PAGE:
Pilot-testing and field testing sound similar and many recall both to be the same and use them interchangeably. However, there are distinct differences between the two.
Pilot-testing is a qualitative inquiry on one or more small sample(s) representative of the population.
Field testing on the other hand is a quantitative analysis done on […]
Patient Specific Functional Scale (PSFS) is one of the most frequently used outcome measures to assess physical function in individuals with musculoskeletal pain conditions. It is an easy to use measure because it only asks patients three to five items that they find difficulty doing on a scale of 0 to 10. As patients choose […]
Different measures exist to assess intensity of pain which are suited for different individuals based on age, education and culture. Read this previous blog on different measures for assessment of pain intensities. They are translated and adapted to assess pain intensity in Nepalese with pain.
Patellofemoral pain (PFP) is a common condition of the knee that is characterized by the pain behind and around the patella. It is present in 7 – 28% of population and is slightly more common in women. As different researchers define the condition differently in their research, so do the clinicians. This results in difference […]
Outcome measures are really important aspects of any practices in health care system. For example, vital signs are routinely assessed in patients admitted in hospital; e.g., temperature, respiratory rate, pulse rate and blood pressure. These are very important to assess the condition of a patient and now is an established rule. Prognosis of the patient […]
Discussion generally summarizes the main findings of the current research work and compares and contrasts with the previous work and finally explains the clinical implication of the current work with the limitations the current work had.
Discussion section of a scientific paper can be compared with a closing argument during a legal case discussion […]
Low back pain (LBP) is a heterogeneous disorder including patients with dominant nociceptive (e.g., myofascial LBP), neuropathic (e.g., lumbar radiculopathy), and central sensitization pain . Nociceptive pain is defined as “pain arising from actual or threatening damage to non-neural tissue and is due to the activation of nociceptors, or as pain attributable to the activation […]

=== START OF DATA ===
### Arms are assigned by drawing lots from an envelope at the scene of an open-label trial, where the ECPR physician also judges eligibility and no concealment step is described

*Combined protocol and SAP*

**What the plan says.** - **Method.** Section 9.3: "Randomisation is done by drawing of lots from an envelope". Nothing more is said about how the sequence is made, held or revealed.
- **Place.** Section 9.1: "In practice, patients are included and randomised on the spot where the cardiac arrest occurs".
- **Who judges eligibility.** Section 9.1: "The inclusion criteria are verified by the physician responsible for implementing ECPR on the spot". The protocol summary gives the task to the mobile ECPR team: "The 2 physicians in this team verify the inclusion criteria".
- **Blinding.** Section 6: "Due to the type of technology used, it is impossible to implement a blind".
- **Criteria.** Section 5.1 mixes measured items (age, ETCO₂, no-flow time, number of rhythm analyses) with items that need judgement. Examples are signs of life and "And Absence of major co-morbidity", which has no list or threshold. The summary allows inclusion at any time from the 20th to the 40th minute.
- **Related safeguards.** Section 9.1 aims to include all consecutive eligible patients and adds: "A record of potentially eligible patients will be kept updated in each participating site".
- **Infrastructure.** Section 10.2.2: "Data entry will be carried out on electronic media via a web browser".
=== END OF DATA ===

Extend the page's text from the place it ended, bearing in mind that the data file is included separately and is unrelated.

The experience of pain is a complex interplay between psychological, biological, and cultural factors . Individual who experience pain from any surgical procedure or from any injury to the tissue tends to distress or pain. But question arises why the person with same type of injury or surgery tend to have different level of pain […]
After a very interesting discussion on exercise prescription for chronic low back pain on a previous post on chronic pain, I received an invitation to write a blog on exercises for chronic pain which I accepted to write. For writing this blog, I performed a narrative review of literature and summarized the evidences […]
When a patient comes to us, he/ she almost always explains their problems in terms of the functions. For example: “I cannot comb my hair due to pain”, “I cannot walk”, I can’t climb the stairs because of pain” etc. Function is really important to a patient, and so it should be for a physiotherapist […]
History of pain management suggests strong value of focusing on pain intensity as the goal of treatment. This is true for cancer pain towards the end of life and probably for acute pain with injury or pathology. However, for pain without obvious pathology or trauma, addressing elimination of pain may not be right goal of […]
- Case Discussion
- Clinical Practice Guidelines
- Ethical Dilemma
- Evidence Based Practice and Research
- Evidence Summary
- Invited blogpost
- Nepal and Humanity
- outcome measures
- Pain Management
- Patient's Corner
- Professional Development
- Sports Injuries
- Student's Corner
- Vanancy and Advertisement
- Writing an article